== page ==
Author Marty Maguire teamed up with filmmaker Mike Costanza to create a book trailer using home movies in order to promote his new memoir short story American Psychonaut that comes from Thought Catalog Books today. We’ve embedded the video above for you to check out.
We caught up with Maguire to discuss how he went about making the trailer.
GC: Why did you decide to create a video to promote your book?
MM: We actually considered crafting the original raw footage into a simple “public service announcement”-type video, unconnected to any commercial endeavor. Fortunately, I came to my senses and decided to relate it to my writing work so there would be some sort of modest tangential revenue stream associated with it. But in all seriousness, I first and foremost do hope it has a positive or even inspirational impact on viewers, whether or not they are converted into customers of the eBook.
The trailer sprouted from my home video footage of me as an 8-year-old “gayby” getting dressed in drag by Mom for Halloween in 1994. The 8mm camcorder tape had been sitting in a box in the garage for almost 20 years. I felt it was something that could gain traction on the web, especially with LGBT outlets, as it is a positive and entertaining representation of a parent embracing and engaging a nascent LGBT child’s transgender curiosities at a time when it was not as common to do so. It also has an inimitable, authentic, “pre-YouTube”, un-staged quality that I love.
When I decided to pursue publishing my short memoir story eBook American Psychonaut with Thought Catalog, I thought the footage was something I could parlay into a trailer because I remembered how much friends and relatives were tickled by it when my family used to show it to them. They would say, “You should submit this to ‘America’s Funniest Home Videos’!” but we were much to lazy to do something like that. In essence, Bob Saget’s loss is my gain.
If I did not have that home footage to anchor the trailer, I am not certain if I would have pursued a video trailer right off the bat. But maybe I would have, as my personality suits utilizing multiple mediums for creative expression. And I do think a video trailer would be especially useful for someone like me who is making their publishing debut.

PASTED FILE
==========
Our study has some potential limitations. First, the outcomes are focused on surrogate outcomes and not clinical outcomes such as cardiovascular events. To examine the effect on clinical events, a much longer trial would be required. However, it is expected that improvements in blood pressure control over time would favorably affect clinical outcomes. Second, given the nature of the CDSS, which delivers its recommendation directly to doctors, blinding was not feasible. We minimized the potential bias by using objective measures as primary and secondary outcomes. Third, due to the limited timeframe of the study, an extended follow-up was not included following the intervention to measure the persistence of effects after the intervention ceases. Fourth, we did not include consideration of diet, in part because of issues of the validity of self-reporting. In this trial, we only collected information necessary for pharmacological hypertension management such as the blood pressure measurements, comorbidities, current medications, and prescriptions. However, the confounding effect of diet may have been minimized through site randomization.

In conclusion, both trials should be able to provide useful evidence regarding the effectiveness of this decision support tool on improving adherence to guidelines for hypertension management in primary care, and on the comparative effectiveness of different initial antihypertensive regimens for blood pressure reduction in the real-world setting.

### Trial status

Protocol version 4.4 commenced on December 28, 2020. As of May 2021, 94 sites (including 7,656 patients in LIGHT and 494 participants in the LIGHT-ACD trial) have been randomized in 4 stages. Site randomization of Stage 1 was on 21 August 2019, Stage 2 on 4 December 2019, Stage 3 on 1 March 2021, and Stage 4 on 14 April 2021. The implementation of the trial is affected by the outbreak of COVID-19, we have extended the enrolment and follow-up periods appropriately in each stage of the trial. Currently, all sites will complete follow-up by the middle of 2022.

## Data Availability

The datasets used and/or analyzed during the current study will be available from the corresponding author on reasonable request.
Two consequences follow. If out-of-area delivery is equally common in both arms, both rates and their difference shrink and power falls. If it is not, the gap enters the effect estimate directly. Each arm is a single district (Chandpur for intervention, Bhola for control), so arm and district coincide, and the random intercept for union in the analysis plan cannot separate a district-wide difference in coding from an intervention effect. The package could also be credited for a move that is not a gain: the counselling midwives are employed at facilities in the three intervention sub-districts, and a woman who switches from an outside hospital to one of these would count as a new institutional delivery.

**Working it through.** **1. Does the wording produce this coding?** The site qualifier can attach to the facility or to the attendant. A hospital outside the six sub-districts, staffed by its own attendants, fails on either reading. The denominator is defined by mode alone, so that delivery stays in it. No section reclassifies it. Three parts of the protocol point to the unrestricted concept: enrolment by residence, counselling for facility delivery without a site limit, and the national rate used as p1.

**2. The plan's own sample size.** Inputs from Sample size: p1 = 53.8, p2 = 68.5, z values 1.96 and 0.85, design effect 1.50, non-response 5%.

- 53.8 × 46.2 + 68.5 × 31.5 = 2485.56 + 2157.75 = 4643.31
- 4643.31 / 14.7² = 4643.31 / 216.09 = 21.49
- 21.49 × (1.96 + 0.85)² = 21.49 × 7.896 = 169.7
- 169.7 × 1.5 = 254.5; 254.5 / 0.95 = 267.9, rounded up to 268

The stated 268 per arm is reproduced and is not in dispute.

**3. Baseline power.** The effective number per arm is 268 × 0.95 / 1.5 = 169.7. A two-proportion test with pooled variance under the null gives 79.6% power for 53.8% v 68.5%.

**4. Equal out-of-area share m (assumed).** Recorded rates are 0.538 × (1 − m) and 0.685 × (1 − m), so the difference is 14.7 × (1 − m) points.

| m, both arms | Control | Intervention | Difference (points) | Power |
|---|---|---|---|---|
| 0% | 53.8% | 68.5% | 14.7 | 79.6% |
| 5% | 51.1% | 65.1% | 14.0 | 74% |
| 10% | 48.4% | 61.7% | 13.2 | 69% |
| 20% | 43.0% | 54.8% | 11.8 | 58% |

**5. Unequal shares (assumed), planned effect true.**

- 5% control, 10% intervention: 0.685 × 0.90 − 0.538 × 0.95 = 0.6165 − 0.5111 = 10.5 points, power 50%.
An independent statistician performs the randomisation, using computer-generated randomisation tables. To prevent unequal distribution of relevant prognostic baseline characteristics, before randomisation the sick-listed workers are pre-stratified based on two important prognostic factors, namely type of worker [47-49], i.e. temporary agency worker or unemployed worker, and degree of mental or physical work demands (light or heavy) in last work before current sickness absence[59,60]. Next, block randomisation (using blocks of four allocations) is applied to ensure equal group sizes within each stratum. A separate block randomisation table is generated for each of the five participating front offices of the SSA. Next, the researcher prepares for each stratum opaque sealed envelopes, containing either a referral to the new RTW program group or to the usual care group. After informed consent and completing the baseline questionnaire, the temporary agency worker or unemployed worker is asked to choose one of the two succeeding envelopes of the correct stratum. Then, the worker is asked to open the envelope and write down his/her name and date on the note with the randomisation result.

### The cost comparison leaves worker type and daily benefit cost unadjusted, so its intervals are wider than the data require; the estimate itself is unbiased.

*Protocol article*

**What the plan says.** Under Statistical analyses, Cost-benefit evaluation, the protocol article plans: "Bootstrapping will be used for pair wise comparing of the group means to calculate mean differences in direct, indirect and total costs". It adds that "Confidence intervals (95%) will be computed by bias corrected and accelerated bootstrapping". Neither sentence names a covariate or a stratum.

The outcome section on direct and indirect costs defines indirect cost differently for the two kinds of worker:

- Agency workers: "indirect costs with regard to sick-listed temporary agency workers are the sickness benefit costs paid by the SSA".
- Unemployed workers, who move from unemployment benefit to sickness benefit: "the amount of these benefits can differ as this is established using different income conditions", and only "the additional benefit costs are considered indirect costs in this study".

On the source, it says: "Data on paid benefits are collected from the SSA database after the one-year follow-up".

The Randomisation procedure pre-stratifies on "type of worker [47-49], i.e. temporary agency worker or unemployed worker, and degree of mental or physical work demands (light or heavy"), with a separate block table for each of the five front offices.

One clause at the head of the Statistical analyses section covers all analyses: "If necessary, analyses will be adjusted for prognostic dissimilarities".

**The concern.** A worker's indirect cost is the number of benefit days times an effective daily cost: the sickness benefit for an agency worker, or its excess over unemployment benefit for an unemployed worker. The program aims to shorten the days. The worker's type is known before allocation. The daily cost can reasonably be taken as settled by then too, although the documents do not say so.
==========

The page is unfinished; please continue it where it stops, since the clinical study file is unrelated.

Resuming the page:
GC: How did you go about creating it?
MM: I put the word out on the web, specifically on a filmmaker collective’s website, that I was looking for a film person to tinker with my footage. The raw footage is great, but it doesn’t really have that “punchline” moment that seems to be a necessity for anything to go viral, as people like to have that big, swift payoff when it comes to content. But I was confident that there would be an audience for the footage if it was repurposed into a more meaningful story with a narrative arc and some suspense.
So I would privately share the raw footage with each candidate who reached out to me, but a majority of the them weren’t very enthusiastic about the project but rather simply just looking for any project to get their hands on. Then I hit the lottery. Mike Costanza, the creator of a gay soap opera Dante’s Cove and a participant in the official competition at the Cannes Film Festival, encountered the project and saw a lot of potential in it. It was one of those connections where our first phone conversation turned out to be a 2-hour brainstorming session.
First, of course, I converted the 8mm tape to digital. Then, I wrote a quick script for the narration and had my homegirl in audio engineering school hook me up with a studio session to record it. Mike and I worked together remotely. I spent many nights watching files transfer via WeTransfer.com, which is so the new watching paint dry. Mike worked his magic and added some bells and whistles and I couldn’t be happier with the final product. I would have been content if the final cut was a fraction as poignant as some of his other work, like Mama Said, but I think he really hit a home run for me as well. It was as if he read my mind and physically extracted my vision for the video and put it onto the screen. Of course he also exercised his own creative license and inserted some of his own ideas into the video, which is exactly what I wanted—I wanted to be surprised a little.
GC: What advice would you give to other writers who are thinking of doing a book trailer?
MM: Don’t even dream about licensing music. It’s too expensive, especially if you’re promoting something. And the deals come with all sorts of limitations—i.e. you can only run the video for X amount of months, you must use song Y in its entirety, you can’t use the song for the closing credits (unless you want to pay Z dollars extra), you can only make the video available to the three other apartments on your floor freeloading off the same neighbor’s unprotected wireless router network (kidding), etc.
And all the music you want to license will either be too popular or not popular enough, as in either the publishing rights are owned by a major company that charges a high fee, or the artist has no manager at the moment and no clue who currently holds owns the rights as the previous small publishing house went bankrupt. Stick to royalty-free music and even then make sure it’s OK to use it for promotional and not just recreational purposes. Have patience and sift through the music that’s out there and you will eventually find quality stuff. I am satisfied with the music I chose from Kevin MacLeod’s collection, especially the bittersweet track that perfectly captures the mood of the narration in the closing voice over segment of my video.
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